“We were surprised that morphine was able to induce these really long-lasting changes,” says Dr. Peter Grace, the study’s lead author. Dr. Grace says the cause of the chronic pain increase has to do with cells that form part of the immune system. He says if those areas could be isolated or their eects reduced, the resulting pain may not be as great. “If it does turn out to be a relevant issue to patients, then what our study suggests is that targeting the immune system may be the key to avoiding these kinds of eects,” Dr. Grace says. “Opioids could essentially work better if we could shut down the immune system in the spinal cord.” e team’s research only looked at spinal cord injuries and morphine, and did not study other opioids that are commonly prescribed to patients experiencing pain. But he said it’s likely drugs like Vicodin or OxyContin could aect other parts of the body in a similar way. “While we haven't actually tested other opioids in this particular paradigm, we predict that we would see similar eects,” Dr. Grace says.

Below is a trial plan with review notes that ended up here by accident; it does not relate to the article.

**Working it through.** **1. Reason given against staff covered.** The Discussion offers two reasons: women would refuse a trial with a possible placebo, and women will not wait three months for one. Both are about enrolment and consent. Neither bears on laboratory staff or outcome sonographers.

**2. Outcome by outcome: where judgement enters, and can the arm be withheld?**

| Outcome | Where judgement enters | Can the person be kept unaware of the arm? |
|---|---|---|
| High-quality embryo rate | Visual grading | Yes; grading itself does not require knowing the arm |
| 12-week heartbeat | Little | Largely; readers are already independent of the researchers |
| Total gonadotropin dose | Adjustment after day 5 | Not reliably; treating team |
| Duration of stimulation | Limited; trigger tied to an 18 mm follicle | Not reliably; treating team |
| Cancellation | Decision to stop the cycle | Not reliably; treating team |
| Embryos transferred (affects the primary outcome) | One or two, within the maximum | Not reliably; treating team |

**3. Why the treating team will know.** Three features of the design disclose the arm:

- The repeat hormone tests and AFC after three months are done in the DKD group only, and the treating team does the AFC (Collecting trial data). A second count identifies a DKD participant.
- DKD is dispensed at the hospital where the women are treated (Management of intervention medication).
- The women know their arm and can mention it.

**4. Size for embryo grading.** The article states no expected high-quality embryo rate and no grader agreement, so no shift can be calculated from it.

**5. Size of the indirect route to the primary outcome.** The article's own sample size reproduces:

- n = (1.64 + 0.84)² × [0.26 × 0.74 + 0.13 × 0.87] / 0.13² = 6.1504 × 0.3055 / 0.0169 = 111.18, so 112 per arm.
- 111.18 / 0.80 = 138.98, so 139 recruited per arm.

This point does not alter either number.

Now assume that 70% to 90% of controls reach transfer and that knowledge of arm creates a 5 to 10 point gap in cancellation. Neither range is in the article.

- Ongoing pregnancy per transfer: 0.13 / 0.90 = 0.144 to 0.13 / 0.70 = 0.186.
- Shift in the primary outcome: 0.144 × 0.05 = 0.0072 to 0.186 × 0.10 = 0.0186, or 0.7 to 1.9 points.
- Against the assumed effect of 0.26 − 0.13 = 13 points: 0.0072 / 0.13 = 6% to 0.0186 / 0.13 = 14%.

ain relievers are supposed to relieve pain. It sounds simple enough, but new research suggests a common pain medication may actually be prolonging chronic pain. Morphine is an opioid painkiller commonly prescribed in hospitals and clinics, and while it is eective in the short term, doctors don’t always consider the potential consequences for pain down the road.at’s why a team of researchers based out of the University of Colorado - Boulder set out to study how morphine treatment aects chronic pain, and found some troubling results. e team, which used mice with spinal cord injuries, found that in mice not given morphine, their pain thresholds went back to normal about four to ve weeks after the injury. But mice who were given morphine didn’t see their pain levels return to normal until around 10 to 11 weeks, meaning the use of morphine eectively doubled the length of their chronic pain. P
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